SAN ANTONIO — If your child’s response to the old joke, “Why did the chicken cross the road?” is “What’s a chicken?” then he or she would benefit from educational modules available from the Texas A&M AgriLife Extension Service, according to Nora Tapia, the agency’s youth outreach coordinator for Bexar County.
Tapia said the modules are available through the Wildlife Module Curriculum Enrichment Program of the agency’s 4-H Youth Development program.
“Data collected by AgriLife Extension from elementary school teachers throughout Texas show children in this grade have limited knowledge of wildlife and resource conservation,” Tapia said.
Currently about 80 percent of Texans live in urban areas such as San Antonio, she said, and while young people support protecting the environment, they have a poor understanding of environmental issues and how ecosystems work.
“To help urban youth better understand the natural environment, AgriLife Extension has developed museum-quality educational modules and made them available to elementary and middle schools,” Tapia said.
The modules, which target mainly third through seventh-grade students, are comprised of hands-on displays, interactive computer programs, videos, lesson plans and printed information on renewable natural resources, urban-dwelling wildlife, aquatic ecology and water issues.
The modules are:
City Critters — A multimedia module consisting of an 8-by-10-foot pop-up and static animal display. This module addresses the role of wildlife conservation and importance of natural resources management, along with increasing awareness of urban wildlife species.
Something’s Fishy — A multimedia module with information on aquatic science, aquaculture, sport fishing, water quality and water conservation. The module consists of a 3-by-8-foot 3D display with full-size fish replicas, interactive CD, lesson activities, videos and water test kits.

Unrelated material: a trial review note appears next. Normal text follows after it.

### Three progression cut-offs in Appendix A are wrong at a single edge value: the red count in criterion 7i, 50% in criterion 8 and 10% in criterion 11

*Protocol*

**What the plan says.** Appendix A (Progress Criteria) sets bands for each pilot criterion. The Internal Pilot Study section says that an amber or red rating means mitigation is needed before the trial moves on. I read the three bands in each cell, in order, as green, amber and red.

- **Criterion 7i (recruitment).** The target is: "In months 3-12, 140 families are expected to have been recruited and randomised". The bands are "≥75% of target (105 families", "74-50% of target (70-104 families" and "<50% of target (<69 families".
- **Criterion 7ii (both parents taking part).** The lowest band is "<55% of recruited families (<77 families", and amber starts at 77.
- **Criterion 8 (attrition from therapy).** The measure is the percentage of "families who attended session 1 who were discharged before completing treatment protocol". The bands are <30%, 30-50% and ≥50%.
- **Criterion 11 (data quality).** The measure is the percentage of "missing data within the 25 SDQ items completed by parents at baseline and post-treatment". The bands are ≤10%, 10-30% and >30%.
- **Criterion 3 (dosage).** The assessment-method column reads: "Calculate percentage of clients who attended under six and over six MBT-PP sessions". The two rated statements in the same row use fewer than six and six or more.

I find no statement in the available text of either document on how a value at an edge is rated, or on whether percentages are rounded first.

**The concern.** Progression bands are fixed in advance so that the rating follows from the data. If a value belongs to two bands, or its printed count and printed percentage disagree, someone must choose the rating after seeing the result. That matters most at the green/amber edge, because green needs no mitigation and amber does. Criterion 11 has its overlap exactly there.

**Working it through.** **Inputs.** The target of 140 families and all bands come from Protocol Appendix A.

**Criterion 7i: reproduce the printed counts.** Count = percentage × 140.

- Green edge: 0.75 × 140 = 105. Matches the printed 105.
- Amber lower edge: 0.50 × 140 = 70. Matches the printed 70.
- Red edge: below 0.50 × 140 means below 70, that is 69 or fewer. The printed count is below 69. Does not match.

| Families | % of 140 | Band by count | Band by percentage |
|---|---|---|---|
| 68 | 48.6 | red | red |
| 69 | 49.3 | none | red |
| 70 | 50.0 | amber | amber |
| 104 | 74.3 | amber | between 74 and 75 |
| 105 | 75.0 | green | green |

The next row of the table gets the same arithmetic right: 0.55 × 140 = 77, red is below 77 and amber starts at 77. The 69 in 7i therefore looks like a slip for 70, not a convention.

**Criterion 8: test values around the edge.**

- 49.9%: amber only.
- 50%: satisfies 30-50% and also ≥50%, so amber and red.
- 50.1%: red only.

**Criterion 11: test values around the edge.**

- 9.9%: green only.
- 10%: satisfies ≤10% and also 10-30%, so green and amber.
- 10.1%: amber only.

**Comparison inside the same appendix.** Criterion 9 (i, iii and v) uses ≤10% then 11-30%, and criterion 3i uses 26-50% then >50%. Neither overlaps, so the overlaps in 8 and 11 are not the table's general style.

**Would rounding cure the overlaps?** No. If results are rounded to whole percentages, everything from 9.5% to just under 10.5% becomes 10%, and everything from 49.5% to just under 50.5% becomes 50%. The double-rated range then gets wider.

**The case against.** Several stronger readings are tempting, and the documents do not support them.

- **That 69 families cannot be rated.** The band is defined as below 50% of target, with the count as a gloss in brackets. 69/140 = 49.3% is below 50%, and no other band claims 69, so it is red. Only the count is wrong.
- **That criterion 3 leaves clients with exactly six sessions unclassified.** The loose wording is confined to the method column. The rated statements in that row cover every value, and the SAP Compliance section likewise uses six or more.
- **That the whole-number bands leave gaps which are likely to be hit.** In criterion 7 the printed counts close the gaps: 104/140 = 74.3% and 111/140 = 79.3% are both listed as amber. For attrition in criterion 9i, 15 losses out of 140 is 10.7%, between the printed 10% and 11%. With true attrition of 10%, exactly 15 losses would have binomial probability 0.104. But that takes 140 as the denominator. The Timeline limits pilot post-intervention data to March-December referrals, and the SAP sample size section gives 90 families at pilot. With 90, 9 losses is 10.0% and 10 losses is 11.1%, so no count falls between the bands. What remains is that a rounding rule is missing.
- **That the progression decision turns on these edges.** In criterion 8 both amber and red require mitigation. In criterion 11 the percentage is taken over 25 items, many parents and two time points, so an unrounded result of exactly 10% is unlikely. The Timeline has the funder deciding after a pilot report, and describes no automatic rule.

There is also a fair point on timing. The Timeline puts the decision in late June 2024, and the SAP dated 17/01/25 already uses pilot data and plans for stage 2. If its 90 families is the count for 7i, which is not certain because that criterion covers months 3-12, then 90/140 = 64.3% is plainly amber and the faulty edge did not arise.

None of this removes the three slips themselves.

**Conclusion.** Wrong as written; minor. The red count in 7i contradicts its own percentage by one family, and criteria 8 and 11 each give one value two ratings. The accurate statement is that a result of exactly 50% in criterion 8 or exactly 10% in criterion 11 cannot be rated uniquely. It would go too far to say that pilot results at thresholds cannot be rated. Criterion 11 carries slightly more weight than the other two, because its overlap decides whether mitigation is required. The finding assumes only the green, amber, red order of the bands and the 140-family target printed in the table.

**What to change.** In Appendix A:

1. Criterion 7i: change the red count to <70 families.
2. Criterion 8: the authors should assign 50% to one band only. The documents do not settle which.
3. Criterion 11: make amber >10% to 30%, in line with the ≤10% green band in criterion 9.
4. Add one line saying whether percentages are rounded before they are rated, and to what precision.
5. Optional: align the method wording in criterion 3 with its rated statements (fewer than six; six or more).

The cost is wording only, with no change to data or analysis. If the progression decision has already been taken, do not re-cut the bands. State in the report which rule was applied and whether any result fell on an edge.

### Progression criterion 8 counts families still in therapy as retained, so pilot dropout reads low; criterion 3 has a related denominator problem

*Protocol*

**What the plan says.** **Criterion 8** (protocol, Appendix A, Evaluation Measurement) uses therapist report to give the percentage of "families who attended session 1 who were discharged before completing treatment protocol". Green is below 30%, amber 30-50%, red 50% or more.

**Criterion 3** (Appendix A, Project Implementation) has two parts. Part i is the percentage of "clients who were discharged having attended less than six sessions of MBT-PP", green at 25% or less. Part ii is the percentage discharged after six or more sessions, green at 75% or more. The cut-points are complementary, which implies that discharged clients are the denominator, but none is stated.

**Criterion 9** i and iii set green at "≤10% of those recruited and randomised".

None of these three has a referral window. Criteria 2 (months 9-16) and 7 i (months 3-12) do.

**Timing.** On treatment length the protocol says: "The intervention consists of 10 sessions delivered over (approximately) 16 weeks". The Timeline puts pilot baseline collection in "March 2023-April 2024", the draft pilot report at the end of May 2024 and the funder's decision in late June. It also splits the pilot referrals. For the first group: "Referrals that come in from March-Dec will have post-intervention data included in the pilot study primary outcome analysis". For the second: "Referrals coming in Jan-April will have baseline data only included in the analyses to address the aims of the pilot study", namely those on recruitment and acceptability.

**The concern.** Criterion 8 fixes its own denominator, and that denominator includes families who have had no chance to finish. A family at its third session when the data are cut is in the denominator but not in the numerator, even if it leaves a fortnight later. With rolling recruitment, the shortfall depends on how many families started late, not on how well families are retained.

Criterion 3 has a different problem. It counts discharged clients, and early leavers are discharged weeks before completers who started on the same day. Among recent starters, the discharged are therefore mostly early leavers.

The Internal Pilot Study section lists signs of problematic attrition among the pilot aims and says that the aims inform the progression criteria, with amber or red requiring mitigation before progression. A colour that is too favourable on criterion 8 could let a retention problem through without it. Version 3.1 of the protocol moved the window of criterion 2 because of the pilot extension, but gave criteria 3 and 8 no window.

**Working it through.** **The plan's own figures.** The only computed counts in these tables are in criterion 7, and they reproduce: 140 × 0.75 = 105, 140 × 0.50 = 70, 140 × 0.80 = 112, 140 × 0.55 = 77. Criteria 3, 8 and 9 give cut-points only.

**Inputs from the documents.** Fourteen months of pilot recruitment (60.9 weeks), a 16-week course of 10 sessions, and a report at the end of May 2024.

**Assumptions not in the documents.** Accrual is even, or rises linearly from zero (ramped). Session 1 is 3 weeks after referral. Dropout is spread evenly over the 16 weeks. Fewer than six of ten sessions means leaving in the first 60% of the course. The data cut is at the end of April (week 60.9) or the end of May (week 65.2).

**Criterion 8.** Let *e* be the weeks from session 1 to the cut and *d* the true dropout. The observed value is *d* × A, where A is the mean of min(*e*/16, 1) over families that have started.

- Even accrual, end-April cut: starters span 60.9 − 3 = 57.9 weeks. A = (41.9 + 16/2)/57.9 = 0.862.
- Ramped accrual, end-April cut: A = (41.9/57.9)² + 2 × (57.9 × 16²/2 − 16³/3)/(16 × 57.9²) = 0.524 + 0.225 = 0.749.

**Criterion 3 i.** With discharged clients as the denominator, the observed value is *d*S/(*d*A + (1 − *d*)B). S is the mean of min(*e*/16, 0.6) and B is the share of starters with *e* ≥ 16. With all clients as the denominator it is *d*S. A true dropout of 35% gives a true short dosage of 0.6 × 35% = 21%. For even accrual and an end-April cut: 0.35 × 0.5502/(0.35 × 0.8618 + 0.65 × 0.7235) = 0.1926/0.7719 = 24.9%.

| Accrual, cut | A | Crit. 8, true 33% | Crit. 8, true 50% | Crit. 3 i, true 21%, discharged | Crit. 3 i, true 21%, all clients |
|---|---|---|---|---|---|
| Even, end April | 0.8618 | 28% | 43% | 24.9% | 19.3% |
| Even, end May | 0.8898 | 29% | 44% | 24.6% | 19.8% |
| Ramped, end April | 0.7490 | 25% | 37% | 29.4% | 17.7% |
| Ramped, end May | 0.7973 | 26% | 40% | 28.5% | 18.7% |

Wildlife Success Stories and Endangered Species — A multimedia module focusing on wildlife species recovered through proper environmental management and the status and recovery efforts toward currently endangered species. It consists of an 8-by-8-foot display, interactive CD, videos and lessons.
Predators in the Classroom – This module addresses the biological and social impact of animal predators, such as coyotes and mountain lions, found in Texas.
Modules can be requested by educators for two-week periods throughout the year. Host teachers give instruction for the module curriculum and are provided with an instructional binder. A description of each module is given, along with a response form that may be printed and submitted to schedule the units.
For more information, go to http://wildlife.tamu.edu/publications/extension-education-programs/ and look under the “4-H School Enrichment Module” tab.
Tapia said Wildlife Success Stories and Endangered Species, City Critters and Something’s Fishy modules were sponsored jointly by AgriLife Extension and by the Texas Wildlife Association. City Critters received initial funding through the International Paper Foundation, the Renewable Resources Extension Act of the U.S. Department of Agriculture’s Cooperative State Research, Education and Extension Service, and the U.S. Fish and Wildlife Service.
“We’ve used the endangered species and City Critters modules and currently have the City Critters module on display in the science lab,” said Lisa Rollins, science specialist for kindergarten through fifth grade at Ed Cody Elementary School in San Antonio. “The kids like to see the representative animals in the display and they like the flexibility of watching videos, reading the guide and having other ways to learn using the module components.”
She said teachers from several second-grade classes with a total of about 120 students allowed their students to interact with the Wildlife Success Stories and Endangered Species module as part of their science instruction. About 125 fifth-grade students have already interacted with the City Critters module so far.
Pre- and post-test methodology is used to measure the educational impact of these modules, which provide curriculum enrichment in the areas of math, science, language, reading and other subjects in keeping with state-mandated requirements, Tapia said.
“Currently, there are more than 2,000 students from Bexar County elementary and middle schools who benefit annually from using these educational modules,” she said. “We would like to get even more schools, teachers and students involved in this curriculum enrichment program, so we’re looking for additional funding to update the modules and expand our reach.”
For more information, contact Tapia at 210-467-6575 or Nora.firstname.lastname@example.org.